Adding a rotary axis for tube notching

There is a guy on YouTube that made a copy of the Crossfire with 3d printed parts and a belt drive. He made a rotary tube notcher by doing exactly that. Plugging the rotary drive motor into the X axis driver. I think it’s JD’s Garage.

His version was easier, because he was using the same belt drive system on the rotary motor, so it moved the same distance per step. You’d have to figure out how to match the X axis step rotation on the Langmuir system.

Hi, did you get any further along? I also saw the video ds690 mentioned and am also just starting to draw the pieces needed. The stepper motor is where I know im going to have trouble getting it to match the spin speed correctly.

You will need to try to match the Nema 23 motor current type with what is on our tables - I think that there is only 2 available. The motors are pretty cheap so if you can’t get the specs on what is OEM, then trial and error.

Then a 1:1 drive to your indexer, either direct or same size shivs.

ETA - I just found the video. Smart guy he is.

So the Y axis motor, then a 10:1 drive system (I think I got that right) drive to match the table lead screw. Simple math could be done with the wrong motor to get the same rotation per step.

Somebody please keep this thread moving. I’m interested in this.

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I would think that with a PRO table, that unless you wanted to pull the water table off every time you use this, that it would be easier to make a second torch mount on the back of the Z axis with a counter weight to keep it balanced, then run the rotary off the back of the table so the top of the pipe would be .250 above the slats.

Would also have to disable IHS and THC. Could get tricky incorporating both into a rear mount.

Im out of town at the moment and dont have a picture of the setup, but yes i got this to work. I will get a photo soon. I used some skateboard bearings as a craddle so the tube will spin with a nema 23 motor and a belt to spin the tube. I used my bend tech software to create the cut wrappers then transfered those to fusion and made the gcode. I then unplug the x axis and use that plug for the rotary motor and it works great.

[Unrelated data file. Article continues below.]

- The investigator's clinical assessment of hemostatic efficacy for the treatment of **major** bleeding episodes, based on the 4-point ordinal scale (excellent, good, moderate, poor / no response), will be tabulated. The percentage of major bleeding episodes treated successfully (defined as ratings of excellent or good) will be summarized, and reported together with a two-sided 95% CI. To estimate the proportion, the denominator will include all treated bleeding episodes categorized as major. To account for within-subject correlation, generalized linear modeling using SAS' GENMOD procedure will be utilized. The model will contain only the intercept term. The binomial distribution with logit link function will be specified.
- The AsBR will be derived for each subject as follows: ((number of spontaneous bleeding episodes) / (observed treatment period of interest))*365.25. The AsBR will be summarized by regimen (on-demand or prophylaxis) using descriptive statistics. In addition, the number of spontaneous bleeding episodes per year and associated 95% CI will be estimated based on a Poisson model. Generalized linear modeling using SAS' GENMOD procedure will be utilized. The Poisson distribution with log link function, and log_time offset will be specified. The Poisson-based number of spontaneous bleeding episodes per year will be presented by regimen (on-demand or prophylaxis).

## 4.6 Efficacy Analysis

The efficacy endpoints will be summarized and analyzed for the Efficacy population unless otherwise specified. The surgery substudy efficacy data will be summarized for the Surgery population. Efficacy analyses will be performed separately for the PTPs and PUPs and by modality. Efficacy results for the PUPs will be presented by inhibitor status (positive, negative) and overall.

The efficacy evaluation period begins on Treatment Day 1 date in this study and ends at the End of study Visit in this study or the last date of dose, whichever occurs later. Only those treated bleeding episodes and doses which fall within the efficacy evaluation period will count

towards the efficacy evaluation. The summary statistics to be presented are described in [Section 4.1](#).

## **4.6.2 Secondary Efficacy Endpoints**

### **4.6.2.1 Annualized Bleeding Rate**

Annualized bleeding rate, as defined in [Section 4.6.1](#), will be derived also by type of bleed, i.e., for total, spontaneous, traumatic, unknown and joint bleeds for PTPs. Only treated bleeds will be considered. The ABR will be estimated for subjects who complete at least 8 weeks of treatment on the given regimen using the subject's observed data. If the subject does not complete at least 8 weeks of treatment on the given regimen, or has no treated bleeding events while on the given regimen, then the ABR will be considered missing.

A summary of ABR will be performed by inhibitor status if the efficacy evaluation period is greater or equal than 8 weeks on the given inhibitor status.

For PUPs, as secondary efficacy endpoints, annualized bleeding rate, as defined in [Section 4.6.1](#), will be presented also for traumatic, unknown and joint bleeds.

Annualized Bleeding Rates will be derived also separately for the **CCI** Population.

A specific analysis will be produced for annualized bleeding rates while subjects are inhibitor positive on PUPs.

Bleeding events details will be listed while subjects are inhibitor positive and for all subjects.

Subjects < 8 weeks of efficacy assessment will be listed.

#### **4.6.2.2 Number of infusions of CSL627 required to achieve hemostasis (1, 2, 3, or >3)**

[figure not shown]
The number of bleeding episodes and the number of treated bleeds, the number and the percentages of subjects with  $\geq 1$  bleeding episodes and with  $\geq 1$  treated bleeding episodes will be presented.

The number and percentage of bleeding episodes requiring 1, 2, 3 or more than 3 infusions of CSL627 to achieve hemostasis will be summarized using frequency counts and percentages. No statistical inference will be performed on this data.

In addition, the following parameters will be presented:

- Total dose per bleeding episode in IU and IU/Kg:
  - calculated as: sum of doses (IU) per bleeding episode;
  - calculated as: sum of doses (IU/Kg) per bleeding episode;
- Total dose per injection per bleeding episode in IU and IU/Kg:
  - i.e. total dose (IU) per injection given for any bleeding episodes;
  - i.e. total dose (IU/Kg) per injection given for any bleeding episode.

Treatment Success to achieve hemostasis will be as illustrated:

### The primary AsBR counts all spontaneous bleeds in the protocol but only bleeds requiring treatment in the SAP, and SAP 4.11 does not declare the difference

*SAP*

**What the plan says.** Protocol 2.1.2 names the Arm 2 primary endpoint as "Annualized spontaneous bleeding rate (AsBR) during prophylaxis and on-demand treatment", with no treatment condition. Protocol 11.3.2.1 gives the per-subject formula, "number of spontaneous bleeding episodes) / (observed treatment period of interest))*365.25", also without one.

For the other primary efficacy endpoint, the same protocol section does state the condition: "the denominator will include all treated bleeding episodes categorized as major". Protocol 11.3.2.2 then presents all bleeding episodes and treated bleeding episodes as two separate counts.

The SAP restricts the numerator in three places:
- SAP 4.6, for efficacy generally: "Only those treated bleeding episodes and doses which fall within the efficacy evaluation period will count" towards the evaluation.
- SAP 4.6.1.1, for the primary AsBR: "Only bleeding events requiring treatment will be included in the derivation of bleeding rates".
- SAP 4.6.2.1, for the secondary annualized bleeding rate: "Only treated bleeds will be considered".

Here is a similar thread Stepper Motor plug wiring - #8 by djlois

Here is another Firecontrol updates - #16 by MuRho251


dijois is smart. He knows things.

Seriously, well done. Great job explaining for the simple minded persons like me to understand.

Curiosity was framed. Poor judgement killed the cat. :scream_cat: Ill be staying away from that one.

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So far I have come up with this stepper . And if paired with this driver . You can set the driver to 1000 pulses and it will give you a 1:1 rotation to your CAD drawing. Then you would use a drive wheel and idler wheels that were all the same size and should be good to go. If you use the driver that comes with Langmuir’s setup you have to use different size pulleys to get it to spin 1:1. Now I truly have no clue if this will work I know nothing of this subject and used chatgpt to problem solve a solution. Please check this info and tell me if this would work.

The Firecontrol system is set up to convert 1 rotation of the stepper motor to 1/2" of travel. Whatever you do for your rotary system must also result in 1 rotation of the stepper being 1/2" of movement on the tube surface.

Think of the tube as a flat surface and the rotation is the X axis of that flat surface.